War against Terrorism

Part of the debate – in Westminster Hall at 2:30 pm on 4th November 2004.

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Photo of Mr Donald Anderson Mr Donald Anderson Chair, Foreign Affairs Committee, Chair, Foreign Affairs Committee 2:30 pm, 4th November 2004

I am pleased to introduce for this afternoon's debate the seventh report from Select Committee on Foreign Affairs.

The report is the fifth in a series on foreign policy aspects of the war against terrorism produced by the Select Committee since the tragic events of 9/11. It covers a broad range of issues, from the political and security situation in Iraq to Russia's stockpiles of chemical weapons. Indeed, we made 74 conclusions and recommendations.

I have always believed that such Select Committee reports are useful in allowing Committee members to gain expertise in the field. We produce them not only for the wider public, but for colleagues in both Houses of Parliament. I was delighted that the report was hailed in a debate in the other place in September using glowing superlatives that I would be reluctant to use myself. I am sure that Mr. Moore would underline the remark made by the then leader of his party in the House of Lords that the report was "brilliant".

As usual, as part of our inquiry, we heard oral evidence, received written evidence from a range of witnesses, and held discussions with senior officials in New York, Washington DC, Moscow, Pakistan and Afghanistan. Some members of the Committee were also able to continue our series of visits to Iraq.

My aim today is first to introduce the report to the Chamber and then to update it. We should recall that the Committee drew its conclusions in the middle of July. An interesting feature of foreign affairs is that events move so speedily. Since then, there have been several key developments in this moving picture. There have been elections, as the Prime Minister mentioned yesterday, not only in Afghanistan, to which I shall refer in a moment, but in the United States. Both elections may be relevant to the matters that we are discussing. Equally, there have been events concerning key leaders such as President Musharraf, and the possibly serious illness of President Arafat, who is in intensive care.

Iraq has become a battleground for al-Qaeda, with appalling consequences for the people of that country. We state that the violence stems from several sources such as members of the former regime, local Islamists and criminal gangs, as well as al-Qaeda. The lack of law and order in some areas has been particularly damaging and has affected the credibility of the coalition. Clearly it is the aim of those who take hostages, blow up pipelines and attack electoral officials to make the country ungovernable and, in effect, to create anarchy. Surely it is the aim of the rest of the world community to isolate, so far as we can, those who can be brought into the tent from the fundamentalists or wreckers.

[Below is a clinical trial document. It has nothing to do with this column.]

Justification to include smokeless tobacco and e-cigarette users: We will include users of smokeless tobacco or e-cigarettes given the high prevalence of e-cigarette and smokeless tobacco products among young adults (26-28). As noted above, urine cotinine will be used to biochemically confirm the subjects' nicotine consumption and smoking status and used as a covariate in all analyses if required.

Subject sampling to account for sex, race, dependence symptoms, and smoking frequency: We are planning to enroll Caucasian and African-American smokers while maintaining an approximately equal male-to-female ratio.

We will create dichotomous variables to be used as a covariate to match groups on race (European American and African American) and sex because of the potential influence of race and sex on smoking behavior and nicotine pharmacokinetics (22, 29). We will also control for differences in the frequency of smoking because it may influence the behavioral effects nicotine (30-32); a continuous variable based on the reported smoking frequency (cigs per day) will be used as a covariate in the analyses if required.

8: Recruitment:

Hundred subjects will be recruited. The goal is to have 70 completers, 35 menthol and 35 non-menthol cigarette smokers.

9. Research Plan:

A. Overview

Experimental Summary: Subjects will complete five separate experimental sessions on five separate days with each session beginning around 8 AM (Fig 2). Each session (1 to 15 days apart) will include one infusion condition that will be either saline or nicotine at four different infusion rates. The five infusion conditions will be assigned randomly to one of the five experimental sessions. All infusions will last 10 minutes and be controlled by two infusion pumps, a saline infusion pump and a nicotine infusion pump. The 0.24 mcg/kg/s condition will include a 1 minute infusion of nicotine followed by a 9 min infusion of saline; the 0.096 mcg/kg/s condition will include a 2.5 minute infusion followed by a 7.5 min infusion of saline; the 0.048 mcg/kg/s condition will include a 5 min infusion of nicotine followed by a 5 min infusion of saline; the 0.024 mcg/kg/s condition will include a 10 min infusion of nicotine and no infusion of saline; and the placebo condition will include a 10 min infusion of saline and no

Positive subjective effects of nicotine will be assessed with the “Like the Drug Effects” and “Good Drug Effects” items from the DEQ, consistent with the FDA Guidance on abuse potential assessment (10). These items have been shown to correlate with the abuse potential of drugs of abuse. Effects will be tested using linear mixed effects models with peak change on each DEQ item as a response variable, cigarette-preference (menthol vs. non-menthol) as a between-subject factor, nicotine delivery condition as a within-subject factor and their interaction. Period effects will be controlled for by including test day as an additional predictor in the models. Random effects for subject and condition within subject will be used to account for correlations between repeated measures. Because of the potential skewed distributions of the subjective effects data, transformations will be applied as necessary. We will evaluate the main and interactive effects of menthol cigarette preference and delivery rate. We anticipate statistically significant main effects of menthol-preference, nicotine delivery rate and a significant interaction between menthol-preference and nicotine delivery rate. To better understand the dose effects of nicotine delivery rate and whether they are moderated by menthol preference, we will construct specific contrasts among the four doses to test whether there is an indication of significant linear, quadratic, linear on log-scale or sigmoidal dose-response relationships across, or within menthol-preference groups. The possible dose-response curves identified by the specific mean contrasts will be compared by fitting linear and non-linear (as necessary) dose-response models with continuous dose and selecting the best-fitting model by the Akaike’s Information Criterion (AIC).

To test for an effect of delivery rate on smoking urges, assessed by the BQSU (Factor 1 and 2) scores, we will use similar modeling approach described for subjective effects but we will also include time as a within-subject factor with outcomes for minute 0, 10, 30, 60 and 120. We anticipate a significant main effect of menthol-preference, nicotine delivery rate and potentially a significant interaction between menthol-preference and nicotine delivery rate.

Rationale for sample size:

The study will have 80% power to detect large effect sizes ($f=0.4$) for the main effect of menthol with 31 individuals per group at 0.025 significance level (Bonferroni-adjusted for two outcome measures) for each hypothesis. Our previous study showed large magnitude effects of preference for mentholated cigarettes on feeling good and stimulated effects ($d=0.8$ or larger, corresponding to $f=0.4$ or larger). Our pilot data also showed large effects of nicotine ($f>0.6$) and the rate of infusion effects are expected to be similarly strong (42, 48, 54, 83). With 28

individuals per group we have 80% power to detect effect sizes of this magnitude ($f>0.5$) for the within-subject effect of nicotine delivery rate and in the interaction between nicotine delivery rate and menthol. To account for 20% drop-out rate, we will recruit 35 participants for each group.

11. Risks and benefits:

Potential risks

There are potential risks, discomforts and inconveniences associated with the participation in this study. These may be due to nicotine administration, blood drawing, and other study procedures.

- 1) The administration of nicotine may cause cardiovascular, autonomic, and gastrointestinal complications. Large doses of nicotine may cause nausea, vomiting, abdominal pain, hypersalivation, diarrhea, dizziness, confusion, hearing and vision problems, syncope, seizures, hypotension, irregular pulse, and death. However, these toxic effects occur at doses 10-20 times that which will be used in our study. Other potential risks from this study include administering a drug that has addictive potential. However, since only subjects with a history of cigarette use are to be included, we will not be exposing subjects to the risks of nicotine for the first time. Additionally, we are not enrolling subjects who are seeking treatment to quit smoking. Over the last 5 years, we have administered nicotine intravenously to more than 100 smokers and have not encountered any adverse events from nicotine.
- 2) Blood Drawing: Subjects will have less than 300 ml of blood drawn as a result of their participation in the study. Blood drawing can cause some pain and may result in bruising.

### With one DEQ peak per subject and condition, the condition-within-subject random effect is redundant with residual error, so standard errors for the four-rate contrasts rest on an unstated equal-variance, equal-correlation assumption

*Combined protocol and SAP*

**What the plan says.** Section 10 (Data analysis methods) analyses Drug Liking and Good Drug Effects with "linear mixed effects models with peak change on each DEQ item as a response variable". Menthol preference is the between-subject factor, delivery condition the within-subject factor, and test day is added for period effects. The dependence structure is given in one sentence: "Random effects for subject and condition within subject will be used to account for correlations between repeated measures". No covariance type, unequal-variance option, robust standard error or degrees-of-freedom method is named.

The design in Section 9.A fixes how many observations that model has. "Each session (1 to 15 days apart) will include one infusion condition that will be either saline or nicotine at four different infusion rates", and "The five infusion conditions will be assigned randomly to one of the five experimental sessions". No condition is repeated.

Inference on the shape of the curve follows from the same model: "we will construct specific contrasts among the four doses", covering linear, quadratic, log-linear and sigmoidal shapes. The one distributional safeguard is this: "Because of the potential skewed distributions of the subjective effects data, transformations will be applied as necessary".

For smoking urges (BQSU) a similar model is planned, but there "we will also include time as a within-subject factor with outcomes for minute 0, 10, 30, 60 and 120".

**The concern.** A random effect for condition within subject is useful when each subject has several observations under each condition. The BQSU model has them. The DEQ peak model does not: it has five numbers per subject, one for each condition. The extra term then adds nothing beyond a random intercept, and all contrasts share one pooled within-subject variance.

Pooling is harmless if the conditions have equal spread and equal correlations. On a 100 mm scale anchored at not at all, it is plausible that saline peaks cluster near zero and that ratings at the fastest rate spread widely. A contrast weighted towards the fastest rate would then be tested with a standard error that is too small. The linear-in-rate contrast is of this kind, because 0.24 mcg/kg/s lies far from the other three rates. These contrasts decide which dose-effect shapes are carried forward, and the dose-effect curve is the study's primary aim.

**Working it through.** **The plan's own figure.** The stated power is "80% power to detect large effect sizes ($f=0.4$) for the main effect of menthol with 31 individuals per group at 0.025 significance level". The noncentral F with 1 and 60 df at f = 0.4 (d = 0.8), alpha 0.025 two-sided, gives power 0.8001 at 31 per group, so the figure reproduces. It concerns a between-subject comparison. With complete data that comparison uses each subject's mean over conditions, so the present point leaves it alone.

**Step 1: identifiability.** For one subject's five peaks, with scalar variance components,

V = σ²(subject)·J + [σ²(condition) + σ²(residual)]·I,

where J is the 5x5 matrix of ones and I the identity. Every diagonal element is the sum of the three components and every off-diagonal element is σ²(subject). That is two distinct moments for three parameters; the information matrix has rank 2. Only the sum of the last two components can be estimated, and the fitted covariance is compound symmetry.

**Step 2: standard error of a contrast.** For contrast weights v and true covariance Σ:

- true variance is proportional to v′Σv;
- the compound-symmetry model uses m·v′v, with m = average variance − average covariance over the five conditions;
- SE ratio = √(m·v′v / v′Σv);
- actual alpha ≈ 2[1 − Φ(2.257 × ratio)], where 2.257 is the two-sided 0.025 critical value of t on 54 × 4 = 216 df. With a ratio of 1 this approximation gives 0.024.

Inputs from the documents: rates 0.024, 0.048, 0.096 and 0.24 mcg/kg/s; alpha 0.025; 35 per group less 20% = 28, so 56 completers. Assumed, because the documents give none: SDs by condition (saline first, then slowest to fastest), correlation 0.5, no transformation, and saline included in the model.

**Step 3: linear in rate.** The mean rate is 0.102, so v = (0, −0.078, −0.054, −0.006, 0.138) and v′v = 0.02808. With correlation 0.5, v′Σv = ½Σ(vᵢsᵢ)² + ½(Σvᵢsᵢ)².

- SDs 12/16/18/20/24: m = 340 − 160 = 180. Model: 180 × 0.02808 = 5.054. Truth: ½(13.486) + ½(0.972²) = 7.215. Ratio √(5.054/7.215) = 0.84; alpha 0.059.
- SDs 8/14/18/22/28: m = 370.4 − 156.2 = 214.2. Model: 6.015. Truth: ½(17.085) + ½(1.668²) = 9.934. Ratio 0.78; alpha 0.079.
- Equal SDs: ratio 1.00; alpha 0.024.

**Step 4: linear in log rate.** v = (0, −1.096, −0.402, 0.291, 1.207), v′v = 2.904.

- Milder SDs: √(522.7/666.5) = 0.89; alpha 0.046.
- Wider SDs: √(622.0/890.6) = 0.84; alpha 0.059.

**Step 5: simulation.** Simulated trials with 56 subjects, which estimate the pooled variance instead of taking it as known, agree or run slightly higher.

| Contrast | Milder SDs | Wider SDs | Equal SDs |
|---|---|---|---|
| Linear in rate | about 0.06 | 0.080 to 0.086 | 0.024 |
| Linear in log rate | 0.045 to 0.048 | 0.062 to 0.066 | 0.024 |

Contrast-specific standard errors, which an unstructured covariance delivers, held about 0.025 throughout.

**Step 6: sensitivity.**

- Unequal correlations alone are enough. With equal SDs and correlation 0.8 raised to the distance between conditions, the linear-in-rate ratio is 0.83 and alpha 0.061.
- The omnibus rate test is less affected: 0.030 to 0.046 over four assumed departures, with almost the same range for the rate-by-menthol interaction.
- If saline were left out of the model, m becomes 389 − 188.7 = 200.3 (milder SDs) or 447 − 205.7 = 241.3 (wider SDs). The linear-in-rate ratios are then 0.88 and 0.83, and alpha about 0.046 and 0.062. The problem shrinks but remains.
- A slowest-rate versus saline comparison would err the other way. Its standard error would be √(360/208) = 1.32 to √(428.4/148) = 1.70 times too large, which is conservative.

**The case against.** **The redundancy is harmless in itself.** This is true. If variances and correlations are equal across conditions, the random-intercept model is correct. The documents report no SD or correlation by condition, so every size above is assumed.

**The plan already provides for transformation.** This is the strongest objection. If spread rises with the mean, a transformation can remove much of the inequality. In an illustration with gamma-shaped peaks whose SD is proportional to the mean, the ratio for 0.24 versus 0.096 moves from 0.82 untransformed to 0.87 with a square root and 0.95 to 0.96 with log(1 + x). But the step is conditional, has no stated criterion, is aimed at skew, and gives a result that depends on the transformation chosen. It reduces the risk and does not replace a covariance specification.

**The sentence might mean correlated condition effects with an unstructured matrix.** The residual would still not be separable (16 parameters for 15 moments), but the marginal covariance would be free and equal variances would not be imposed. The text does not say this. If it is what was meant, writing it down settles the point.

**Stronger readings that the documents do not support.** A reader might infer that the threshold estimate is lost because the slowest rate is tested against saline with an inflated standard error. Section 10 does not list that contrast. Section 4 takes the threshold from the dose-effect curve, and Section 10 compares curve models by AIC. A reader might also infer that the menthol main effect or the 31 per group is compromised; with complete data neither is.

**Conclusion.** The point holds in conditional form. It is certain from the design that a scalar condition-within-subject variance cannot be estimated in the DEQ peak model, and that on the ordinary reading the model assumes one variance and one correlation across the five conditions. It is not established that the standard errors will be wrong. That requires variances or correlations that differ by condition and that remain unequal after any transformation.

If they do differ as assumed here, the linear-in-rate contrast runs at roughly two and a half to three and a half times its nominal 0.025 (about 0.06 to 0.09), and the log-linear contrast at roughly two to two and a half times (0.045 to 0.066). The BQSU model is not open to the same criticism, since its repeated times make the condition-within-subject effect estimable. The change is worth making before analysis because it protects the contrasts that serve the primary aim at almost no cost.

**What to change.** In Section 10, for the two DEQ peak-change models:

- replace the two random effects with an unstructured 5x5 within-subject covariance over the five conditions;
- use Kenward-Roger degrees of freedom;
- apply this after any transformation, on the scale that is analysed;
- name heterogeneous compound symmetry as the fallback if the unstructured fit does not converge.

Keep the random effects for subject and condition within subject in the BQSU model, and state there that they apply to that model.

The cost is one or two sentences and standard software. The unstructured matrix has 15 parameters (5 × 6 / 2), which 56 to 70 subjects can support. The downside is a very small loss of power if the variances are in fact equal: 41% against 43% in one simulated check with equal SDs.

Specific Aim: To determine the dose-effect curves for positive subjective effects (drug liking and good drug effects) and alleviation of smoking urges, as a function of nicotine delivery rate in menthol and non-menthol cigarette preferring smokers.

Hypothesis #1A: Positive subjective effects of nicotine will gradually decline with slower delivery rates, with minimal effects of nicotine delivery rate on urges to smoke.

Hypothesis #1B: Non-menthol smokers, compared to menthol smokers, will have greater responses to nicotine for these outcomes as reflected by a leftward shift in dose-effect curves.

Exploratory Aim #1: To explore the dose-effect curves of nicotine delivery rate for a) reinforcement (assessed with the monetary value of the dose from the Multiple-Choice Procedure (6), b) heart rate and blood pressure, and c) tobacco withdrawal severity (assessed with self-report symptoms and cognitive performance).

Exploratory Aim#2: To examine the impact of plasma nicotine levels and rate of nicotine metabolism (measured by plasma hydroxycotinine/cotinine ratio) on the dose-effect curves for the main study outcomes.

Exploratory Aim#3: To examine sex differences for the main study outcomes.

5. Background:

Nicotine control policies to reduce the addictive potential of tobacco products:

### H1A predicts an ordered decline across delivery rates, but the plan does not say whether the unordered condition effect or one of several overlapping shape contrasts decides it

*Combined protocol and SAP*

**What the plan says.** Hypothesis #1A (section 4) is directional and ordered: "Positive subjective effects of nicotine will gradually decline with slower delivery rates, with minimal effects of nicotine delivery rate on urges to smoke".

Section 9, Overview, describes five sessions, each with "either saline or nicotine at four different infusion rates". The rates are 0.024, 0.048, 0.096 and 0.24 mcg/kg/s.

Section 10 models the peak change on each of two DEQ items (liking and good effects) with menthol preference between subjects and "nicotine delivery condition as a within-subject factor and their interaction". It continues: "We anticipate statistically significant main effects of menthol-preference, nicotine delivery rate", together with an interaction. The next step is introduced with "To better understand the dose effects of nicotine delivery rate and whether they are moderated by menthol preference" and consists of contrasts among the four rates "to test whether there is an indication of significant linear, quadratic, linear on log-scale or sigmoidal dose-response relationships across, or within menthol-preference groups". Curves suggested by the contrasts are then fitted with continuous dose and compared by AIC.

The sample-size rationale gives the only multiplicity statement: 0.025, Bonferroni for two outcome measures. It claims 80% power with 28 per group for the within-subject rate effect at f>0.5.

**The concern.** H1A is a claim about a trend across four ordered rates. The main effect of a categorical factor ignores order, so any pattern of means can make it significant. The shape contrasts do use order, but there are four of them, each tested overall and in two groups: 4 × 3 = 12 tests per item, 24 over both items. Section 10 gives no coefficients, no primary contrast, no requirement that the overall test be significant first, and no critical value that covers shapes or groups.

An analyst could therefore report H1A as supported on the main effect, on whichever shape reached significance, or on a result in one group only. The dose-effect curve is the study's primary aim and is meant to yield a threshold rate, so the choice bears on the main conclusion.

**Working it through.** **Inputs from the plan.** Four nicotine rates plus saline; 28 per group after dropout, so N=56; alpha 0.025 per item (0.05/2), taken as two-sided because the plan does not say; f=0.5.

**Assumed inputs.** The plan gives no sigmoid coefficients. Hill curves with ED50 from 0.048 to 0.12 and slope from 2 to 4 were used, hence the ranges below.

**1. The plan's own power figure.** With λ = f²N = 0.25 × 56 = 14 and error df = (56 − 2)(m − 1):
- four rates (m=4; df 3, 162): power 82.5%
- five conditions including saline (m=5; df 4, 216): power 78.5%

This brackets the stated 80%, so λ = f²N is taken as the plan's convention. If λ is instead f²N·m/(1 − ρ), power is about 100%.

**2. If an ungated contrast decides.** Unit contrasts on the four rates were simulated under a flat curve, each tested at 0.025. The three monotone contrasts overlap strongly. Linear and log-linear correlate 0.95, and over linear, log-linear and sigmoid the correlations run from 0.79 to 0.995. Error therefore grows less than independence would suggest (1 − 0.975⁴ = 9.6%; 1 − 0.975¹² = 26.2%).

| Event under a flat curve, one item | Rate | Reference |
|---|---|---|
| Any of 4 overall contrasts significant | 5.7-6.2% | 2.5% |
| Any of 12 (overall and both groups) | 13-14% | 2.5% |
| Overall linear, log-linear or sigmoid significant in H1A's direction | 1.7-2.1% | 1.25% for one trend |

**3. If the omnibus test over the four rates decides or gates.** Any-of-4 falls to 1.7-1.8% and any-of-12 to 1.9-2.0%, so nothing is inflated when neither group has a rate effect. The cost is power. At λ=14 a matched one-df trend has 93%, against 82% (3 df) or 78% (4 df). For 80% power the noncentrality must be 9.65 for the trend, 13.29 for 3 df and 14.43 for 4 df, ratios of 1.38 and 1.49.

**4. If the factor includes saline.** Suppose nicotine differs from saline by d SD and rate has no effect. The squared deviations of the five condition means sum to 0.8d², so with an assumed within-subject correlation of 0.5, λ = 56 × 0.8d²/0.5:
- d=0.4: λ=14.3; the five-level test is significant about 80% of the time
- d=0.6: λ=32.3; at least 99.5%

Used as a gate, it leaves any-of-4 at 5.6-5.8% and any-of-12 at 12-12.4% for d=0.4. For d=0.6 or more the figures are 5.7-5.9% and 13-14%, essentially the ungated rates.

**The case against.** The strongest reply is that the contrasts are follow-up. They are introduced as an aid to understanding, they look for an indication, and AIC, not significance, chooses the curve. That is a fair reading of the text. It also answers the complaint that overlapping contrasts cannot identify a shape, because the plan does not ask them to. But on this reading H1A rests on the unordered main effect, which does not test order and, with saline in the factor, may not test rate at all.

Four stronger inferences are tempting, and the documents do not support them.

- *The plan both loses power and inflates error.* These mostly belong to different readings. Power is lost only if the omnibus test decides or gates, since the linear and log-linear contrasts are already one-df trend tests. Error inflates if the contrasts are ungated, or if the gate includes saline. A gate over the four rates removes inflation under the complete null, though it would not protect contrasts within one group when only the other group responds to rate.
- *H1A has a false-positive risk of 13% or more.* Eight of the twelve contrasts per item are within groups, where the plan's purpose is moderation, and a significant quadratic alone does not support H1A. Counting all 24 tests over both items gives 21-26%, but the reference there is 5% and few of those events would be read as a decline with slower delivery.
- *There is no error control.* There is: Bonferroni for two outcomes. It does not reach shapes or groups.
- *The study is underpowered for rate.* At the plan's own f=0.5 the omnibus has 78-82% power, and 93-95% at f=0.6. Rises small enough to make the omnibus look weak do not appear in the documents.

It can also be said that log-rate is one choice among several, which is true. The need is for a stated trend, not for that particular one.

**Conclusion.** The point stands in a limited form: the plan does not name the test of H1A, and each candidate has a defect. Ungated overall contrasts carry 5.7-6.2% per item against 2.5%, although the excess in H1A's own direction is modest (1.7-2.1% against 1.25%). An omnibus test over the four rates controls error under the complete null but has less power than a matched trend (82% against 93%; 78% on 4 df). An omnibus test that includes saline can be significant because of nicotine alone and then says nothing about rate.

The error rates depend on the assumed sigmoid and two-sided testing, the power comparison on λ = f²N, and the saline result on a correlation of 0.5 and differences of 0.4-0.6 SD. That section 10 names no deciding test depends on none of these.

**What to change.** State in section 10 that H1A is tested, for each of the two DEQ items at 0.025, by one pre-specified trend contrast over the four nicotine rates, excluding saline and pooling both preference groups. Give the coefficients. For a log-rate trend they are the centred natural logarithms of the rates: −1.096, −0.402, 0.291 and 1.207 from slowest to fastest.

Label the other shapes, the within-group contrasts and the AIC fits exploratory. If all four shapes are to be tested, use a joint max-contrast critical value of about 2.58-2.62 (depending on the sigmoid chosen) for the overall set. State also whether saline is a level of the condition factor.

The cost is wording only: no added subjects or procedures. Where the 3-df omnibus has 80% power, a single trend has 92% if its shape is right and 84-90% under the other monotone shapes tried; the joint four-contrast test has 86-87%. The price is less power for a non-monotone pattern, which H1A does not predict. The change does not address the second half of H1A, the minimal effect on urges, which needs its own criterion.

The Iraqi security forces have made significant progress, but they remain a long way from being able to maintain security. They are also being targeted. There was the appalling incident on 23 October when about 50 army recruits were killed in an apparent ambush—again, part of the campaign by the insurgents to destabilise the country. Until the Iraqi forces can maintain security, foreign forces are likely to be required. Indeed, we hope that following the elections in January, with a new legitimacy for the Government of Iraq, the outside forces will be able to move increasingly into the background and into a supportive role.

United Nations Security Council resolution 1546, adopted in June, gives the multinational force a mandate to be in Iraq

"at the request of the incoming interim Government of Iraq."

It is surely regrettable that countries other than the United States and the United Kingdom have failed to send significant numbers of troops to Iraq, which makes the strain on our forces more intense. It would be particularly beneficial if Islamic states could be persuaded to add their forces. What are the Government doing to encourage other states to send forces to Iraq? Perhaps the result of the election in the United States has made it more difficult for certain countries to respond, but all would be affected if there were a significant failure in Iraq.

We know that British personnel play a vital role in Iraq, and their safety is a serious concern, especially with the increase in the number of kidnappings. Thinking of the dreadful murder of Ken Bigley and the capture of Margaret Hassan, I ask again: what are the Government doing to safeguard the security of British personnel in Iraq?

On the political developments in Iraq and the role of the United Nations, the process of wide-ranging consultation overseen by the United Nations plays an important role in the formation of the Interim Government, but the work of the United Nations is being severely hindered by the security situation. That is understandable, given the tragic events of August 2003 when the then UN leader in Iraq was blown up with so many of his staff.